The proposed bill only considers domestic violence a grave offense when it causes the death of the victim or the victim is disabled permanently or for more than 90 days. The proposed bill also is a step backwards from Law 24-97 due to the provision that would define aggravated domestic violence as conditioned upon the existence of “considerable physical harm”. Domestic violence would only considered aggravated when it caused the death of the victim, permanent disability or disability lasting more than 90 days. By contrast, in Law 24-97 the designation of domestic violence as “aggravated” depends on the circumstances in which the crime is committed, including if it was committed in the presence of children, while armed, or while restricting a woman’s freedom of movement among other conditions which all refer to the actions taken by the perpetrator, not by the harm which is caused to and only verifiable by the body of the victim.

Reduces the punishment for incest

The proposed penal code does not prescribe the maximum possible punishment for the crime of incest, thereby failing to recognize the grave harm and lasting impact of this crime on the life of an abused child. The proposed code also eliminates family ties created through adoption from the legal definition of incest.

Reduces the punishment for sexual harassment

Sexual harassment is punishable by between one day to one year of prison in the proposed bill. Furthermore, in contradiction to what is needed given the dimensions and characteristics of sexual harassment in Dominican society,  the existing limitations on women with regard to lost wages following the loss of a job and other repercussions which may result from being a victim of this crime are maintained in the proposed bill.

Conceals the rape of a minor

The sexual assault committed against a minor who has been taken from the parental home is included within the infractions listed under the title “endangering a minor”. The prescribed penalty of two to three years in prison is ten times less than that prescribed for the rape of a minor and is equal to the criminal penalty stipulated for a simple theft.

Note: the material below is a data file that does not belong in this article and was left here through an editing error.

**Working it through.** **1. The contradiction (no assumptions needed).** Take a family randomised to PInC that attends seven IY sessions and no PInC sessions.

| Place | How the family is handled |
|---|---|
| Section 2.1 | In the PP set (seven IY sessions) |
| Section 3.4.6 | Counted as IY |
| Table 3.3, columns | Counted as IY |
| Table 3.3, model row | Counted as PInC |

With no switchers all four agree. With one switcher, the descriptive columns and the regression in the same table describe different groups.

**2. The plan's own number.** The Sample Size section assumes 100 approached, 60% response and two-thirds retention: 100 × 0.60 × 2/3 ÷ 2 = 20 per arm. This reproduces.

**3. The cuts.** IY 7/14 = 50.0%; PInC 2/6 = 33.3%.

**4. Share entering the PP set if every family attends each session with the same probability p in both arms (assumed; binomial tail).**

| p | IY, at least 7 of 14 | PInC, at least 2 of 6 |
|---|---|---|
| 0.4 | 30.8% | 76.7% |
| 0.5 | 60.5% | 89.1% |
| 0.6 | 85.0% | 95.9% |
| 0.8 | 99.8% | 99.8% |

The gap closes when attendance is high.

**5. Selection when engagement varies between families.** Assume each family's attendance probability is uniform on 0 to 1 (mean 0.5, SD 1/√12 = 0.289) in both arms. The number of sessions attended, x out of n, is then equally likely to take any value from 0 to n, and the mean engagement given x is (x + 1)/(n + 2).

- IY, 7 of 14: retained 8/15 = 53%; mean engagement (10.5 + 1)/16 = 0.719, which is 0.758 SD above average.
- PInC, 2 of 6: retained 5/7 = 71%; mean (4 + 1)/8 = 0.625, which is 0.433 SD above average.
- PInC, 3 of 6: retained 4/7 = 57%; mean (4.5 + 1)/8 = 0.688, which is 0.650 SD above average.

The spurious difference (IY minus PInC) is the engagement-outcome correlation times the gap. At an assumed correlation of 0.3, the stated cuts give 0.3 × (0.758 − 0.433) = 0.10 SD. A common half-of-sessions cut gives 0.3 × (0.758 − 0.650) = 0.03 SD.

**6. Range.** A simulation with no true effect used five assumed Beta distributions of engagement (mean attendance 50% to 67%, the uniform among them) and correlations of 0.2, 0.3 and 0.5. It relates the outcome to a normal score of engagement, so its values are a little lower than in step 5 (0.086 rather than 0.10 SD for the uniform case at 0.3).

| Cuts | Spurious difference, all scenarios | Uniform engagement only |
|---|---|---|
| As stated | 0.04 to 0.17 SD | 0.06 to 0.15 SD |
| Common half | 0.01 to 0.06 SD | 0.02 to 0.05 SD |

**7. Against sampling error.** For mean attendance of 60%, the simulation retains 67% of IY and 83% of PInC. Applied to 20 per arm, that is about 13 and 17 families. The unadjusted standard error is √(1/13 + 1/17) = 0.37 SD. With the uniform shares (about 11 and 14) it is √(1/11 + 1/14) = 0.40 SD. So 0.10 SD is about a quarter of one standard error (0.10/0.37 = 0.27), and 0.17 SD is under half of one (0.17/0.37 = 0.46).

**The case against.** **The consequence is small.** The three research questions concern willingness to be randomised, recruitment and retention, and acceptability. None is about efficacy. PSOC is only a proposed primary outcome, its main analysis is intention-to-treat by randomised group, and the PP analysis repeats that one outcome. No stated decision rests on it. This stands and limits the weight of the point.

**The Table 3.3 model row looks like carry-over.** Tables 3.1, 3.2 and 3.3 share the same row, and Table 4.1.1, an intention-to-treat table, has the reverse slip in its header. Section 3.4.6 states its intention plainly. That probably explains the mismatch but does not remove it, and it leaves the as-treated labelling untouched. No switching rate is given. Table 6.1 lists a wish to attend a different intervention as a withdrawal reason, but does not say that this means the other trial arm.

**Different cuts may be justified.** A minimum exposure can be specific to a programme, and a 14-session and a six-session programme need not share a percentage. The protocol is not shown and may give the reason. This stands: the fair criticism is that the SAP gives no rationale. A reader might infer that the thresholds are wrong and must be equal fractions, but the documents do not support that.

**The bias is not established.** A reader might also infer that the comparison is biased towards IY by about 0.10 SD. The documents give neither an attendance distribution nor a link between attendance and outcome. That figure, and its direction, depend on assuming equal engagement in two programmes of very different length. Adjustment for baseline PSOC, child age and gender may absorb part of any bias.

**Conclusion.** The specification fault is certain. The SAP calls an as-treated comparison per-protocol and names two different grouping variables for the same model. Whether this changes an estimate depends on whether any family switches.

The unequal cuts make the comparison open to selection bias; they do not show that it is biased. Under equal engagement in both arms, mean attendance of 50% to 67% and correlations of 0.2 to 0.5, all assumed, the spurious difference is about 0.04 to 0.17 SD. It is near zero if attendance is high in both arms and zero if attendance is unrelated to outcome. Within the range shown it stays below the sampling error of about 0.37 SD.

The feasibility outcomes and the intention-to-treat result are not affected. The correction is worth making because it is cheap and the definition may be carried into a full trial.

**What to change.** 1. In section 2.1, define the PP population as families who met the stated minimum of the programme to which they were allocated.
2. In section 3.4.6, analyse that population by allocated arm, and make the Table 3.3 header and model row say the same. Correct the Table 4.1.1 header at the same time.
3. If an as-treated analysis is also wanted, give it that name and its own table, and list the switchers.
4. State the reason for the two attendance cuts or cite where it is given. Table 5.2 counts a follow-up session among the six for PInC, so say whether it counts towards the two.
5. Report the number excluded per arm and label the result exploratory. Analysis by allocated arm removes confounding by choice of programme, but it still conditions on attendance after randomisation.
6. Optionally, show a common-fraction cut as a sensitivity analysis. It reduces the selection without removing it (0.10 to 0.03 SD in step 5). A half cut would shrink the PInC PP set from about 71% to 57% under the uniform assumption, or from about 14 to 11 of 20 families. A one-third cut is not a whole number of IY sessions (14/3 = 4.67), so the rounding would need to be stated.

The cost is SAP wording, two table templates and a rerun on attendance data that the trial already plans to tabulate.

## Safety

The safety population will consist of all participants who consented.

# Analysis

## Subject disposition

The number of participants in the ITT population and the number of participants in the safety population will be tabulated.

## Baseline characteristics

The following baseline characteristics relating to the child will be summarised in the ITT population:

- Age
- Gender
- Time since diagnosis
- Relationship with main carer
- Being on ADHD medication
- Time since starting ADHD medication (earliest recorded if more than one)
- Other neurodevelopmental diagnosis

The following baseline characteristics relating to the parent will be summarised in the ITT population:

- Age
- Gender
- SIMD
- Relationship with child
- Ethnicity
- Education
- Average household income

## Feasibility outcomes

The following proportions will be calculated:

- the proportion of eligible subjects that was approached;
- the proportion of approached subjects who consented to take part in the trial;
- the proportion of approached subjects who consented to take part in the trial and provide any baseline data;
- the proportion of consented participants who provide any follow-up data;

Femicide and the criminalization of abortion under all circumstances

Although femicide is included, the proposed penal code restricts the definition of femicide to occurring only in the context of a romantic relationship, thereby excluding all women who are murdered by anyone other than their romantic partner. Statistics from the Attorney General indicate that 1,382 cases of femicide occured between 2005 and November 2011. Of these, 660 were murders committed by men who were not currently in, and had ever been, in a romantic relationship with the victim.

Finally, to conclude with the indifference demonstrated by the proposed penal code to the demands of women’s groups, the retrograde criminalization of abortion remains unchanged. This ignores the sustained demand from women for the elimination of these criminal penalties, based on the reality of thousands of poor Dominican women who risk their health and their lives every year by undergoing unsafe, back-alley abortions. The criminalization of abortion under all circumstances and in all stages of pregnancy constitutes a violation women’s human rights—of their right to life, health, physical integrity, dignity, freedom of conscience and religion, to the free development of their personality, inter alia.

All of these omissions, gaps and distortions add up to the violation of international women’s rights treaties ratified by the Dominican government, as well as the Constitution of the Dominican Republic, which establishes the following: “Domestic violence and violence against women in all of its forms is condemned.  The State guarantees by law the adoption of measures necessary to prevent, punish and eradicate violence against women.” This constitutional mandate is clearly being violated by the proposed penal code.

Considering all of the above, we demand the protection of women’s and children’s rights by the Chamber of Deputies through punishment within the criminal code of rape committed against these two groups, in fulfillment of the State’s obligation to guarantee the protection of the rights of all people, including women, who represent half of the population of the Dominican Republic.


Santo Domingo, October 22, 2012